László Kalmár

T.ing.: Deadly Spring; Scen.: Lajos Zilahy dal suo romanzo omonimo; F.: Árpád Makay; M.: Zoltán Farkas; Scgf.: József Simoncsics, Sándor Iliszi; Cost.: Manyi Ferda; Mu.: Tibor Polgár; Su.: István Lázár; Int.: Pál Jávor (dottor Iván Egry), Katalin Karády (Edit Ralben), Artúr Somlay (Ralben), Ilona Tasnádi (sua moglie), Gyula Kamarás (conte Ahrenberg), Éva Szörényi (Józsa Nagy), Sándor Hidassy (il fratello di Józsa); Prod.: István Lázár per Pegazus Film 35mm. L.: 2880 m. D.: 94’. Bn.

T. it.: Italian title. T. int.: International title. T. alt.: Alternative title. Sog.: Story. Scen.: Screenplay. F.: Cinematography. M.: Editing. Scgf.: Set Design. Mus.: Music. Int.: Cast. Prod.: Production Company. L.: Length. D.: Running Time. f/s: Frames per second. Bn.: Black e White. Col.: Color. Da: Print source

Film Notes

The story, written in the early ‘twenties, when the counter-revolution was still in control, is rather trite. The suicide is forced. The almost mythical attraction and power of the woman’s sex appeal are improbable, and are reminiscent of the sirens and vamps of Hollywood. Under existing Hungarian conditions, however, this breeze that streamed into the stuffy atmosphere of the cinema brought something new and good. The office was a real Budapest office, an insignificant factory of documents, where everybody believes himself of central importance; the apartment of the modest young girl radiates calm, practical philosophy, a fit place for her uncle, a sergeant in the fire-brigade, and a cheerful journalist who often drop in for supper. This seems very little: a bourgeois consciousness that has vanished with the past; but at the time it was new in a film-world teeming with hussar officers. This is shown also by the fact that the censor would not let the father be a general, and the policeman had to be trasformed into a sergeant of the fire-brigade.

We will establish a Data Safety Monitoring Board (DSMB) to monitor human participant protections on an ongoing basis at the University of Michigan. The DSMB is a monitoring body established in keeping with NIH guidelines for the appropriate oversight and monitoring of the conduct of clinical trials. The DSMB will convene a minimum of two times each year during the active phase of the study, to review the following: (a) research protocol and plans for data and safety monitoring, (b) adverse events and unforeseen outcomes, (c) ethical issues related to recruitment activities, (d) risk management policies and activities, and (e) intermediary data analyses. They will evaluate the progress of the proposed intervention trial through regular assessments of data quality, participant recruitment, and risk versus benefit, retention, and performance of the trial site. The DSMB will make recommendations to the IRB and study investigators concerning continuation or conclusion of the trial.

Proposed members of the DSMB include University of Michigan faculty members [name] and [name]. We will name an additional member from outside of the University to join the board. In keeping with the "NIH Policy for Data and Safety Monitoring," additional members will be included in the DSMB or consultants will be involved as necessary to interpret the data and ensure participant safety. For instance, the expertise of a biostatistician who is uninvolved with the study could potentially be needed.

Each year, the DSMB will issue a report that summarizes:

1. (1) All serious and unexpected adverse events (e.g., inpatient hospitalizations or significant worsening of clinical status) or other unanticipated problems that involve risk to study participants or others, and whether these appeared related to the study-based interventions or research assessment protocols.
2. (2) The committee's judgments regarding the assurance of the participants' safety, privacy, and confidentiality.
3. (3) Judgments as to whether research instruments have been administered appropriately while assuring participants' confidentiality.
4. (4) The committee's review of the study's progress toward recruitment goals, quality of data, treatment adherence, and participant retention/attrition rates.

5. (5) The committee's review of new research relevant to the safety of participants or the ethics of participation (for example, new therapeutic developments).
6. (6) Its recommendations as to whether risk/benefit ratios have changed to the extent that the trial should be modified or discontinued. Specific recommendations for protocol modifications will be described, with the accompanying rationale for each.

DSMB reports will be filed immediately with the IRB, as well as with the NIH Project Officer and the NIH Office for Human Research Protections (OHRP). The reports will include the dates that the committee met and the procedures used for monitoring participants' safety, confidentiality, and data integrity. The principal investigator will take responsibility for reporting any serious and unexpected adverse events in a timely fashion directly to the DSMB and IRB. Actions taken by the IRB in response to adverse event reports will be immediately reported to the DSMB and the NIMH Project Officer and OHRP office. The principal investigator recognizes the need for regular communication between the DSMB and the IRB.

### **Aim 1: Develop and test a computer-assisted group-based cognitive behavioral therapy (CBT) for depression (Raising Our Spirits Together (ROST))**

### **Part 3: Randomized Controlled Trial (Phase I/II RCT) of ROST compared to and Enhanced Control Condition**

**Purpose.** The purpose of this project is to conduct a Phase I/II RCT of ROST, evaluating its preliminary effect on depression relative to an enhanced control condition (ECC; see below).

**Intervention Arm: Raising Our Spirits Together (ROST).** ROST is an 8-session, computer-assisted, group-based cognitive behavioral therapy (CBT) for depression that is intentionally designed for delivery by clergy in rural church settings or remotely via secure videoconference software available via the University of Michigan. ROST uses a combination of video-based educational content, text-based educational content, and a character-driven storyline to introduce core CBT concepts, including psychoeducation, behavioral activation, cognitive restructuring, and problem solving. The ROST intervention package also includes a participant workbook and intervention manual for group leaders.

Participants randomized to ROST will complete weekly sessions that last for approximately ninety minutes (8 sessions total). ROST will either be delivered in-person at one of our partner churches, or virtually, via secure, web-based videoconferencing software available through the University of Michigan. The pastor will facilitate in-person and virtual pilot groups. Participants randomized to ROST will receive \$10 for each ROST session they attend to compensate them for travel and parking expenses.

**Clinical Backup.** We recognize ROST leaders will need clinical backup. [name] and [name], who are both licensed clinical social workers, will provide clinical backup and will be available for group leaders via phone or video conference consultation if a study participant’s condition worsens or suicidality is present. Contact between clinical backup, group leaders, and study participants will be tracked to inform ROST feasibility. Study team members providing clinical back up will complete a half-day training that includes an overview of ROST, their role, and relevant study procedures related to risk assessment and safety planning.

István Nemeskürty, Word and Image, Corvina Press, 1968

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